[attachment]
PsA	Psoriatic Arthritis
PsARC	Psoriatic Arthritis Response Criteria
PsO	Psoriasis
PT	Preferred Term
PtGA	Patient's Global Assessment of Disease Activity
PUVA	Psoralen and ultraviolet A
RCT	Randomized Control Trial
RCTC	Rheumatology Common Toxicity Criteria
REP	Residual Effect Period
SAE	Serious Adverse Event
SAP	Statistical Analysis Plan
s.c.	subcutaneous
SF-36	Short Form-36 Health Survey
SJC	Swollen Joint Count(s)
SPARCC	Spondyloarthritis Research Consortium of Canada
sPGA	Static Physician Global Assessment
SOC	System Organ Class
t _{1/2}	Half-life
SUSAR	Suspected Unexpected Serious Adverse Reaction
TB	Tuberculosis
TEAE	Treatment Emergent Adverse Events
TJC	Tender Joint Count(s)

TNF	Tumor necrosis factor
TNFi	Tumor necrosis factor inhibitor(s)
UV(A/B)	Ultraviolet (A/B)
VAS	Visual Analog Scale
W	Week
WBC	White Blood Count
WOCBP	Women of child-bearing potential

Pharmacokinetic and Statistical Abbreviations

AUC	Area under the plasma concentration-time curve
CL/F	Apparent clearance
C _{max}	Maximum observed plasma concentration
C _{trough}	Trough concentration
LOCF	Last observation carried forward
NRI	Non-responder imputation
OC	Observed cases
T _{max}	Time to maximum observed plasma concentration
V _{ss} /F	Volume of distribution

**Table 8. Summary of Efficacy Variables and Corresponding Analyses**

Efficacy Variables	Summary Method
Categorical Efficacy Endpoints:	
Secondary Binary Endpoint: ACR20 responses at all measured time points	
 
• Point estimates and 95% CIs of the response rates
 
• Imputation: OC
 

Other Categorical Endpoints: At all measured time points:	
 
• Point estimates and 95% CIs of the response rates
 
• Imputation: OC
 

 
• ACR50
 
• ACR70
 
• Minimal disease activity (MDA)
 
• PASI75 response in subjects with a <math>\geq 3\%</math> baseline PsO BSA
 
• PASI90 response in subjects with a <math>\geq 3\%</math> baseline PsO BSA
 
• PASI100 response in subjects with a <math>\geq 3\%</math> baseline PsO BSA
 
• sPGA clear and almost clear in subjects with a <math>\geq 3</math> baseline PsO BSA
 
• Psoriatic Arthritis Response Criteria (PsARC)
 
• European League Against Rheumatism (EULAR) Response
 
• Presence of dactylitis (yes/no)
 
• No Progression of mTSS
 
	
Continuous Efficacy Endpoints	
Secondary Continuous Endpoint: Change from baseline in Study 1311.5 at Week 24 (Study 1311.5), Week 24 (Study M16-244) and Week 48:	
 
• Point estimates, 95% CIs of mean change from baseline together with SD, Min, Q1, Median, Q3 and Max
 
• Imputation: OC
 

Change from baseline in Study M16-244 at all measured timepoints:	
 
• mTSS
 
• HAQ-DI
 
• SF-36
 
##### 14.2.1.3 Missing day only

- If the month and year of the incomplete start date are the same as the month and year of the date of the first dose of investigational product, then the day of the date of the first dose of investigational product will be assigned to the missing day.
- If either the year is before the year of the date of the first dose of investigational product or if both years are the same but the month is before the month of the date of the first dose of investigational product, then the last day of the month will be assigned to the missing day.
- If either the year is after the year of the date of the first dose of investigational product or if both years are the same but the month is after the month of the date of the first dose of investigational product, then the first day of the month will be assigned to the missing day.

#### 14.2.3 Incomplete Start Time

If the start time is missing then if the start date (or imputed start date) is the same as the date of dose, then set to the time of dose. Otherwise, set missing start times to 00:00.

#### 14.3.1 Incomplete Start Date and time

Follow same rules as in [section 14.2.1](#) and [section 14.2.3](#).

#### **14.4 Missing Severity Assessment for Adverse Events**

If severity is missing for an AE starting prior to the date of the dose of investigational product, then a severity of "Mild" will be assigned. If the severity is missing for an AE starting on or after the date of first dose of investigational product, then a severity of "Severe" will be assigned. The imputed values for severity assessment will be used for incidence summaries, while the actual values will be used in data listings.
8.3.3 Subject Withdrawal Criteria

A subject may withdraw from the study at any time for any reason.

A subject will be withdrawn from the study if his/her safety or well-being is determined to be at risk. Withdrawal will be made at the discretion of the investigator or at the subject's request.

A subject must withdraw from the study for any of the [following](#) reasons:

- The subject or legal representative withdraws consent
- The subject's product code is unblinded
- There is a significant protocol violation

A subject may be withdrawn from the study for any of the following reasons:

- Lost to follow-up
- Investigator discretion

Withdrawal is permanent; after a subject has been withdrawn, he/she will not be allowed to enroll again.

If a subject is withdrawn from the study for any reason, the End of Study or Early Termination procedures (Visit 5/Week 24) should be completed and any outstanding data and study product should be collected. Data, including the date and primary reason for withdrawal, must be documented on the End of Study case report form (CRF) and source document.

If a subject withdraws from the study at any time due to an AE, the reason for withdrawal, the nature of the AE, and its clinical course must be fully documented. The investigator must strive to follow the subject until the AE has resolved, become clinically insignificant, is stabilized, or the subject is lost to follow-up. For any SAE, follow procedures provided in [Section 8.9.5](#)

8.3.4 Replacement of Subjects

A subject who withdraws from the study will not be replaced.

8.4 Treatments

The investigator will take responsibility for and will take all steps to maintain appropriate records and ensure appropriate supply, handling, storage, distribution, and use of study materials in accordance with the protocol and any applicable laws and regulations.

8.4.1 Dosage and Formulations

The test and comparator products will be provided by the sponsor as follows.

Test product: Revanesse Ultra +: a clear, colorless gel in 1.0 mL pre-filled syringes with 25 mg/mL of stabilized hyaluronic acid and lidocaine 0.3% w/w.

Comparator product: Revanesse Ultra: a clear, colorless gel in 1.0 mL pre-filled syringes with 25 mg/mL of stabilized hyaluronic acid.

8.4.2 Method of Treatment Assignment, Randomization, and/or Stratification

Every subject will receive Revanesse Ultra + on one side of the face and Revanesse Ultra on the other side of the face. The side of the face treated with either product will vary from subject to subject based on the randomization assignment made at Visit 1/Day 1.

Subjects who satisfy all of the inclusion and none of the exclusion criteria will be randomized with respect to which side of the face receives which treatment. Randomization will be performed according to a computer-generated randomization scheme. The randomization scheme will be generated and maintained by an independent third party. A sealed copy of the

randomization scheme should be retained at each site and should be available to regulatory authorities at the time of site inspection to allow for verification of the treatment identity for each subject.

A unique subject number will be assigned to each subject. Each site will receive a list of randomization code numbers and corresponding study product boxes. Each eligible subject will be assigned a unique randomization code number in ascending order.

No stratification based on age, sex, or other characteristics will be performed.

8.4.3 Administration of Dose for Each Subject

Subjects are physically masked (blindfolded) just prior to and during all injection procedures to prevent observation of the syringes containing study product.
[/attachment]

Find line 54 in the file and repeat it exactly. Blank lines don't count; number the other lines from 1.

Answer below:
• PASI100 response in subjects with a <math>\geq 3\%</math> baseline PsO BSA
 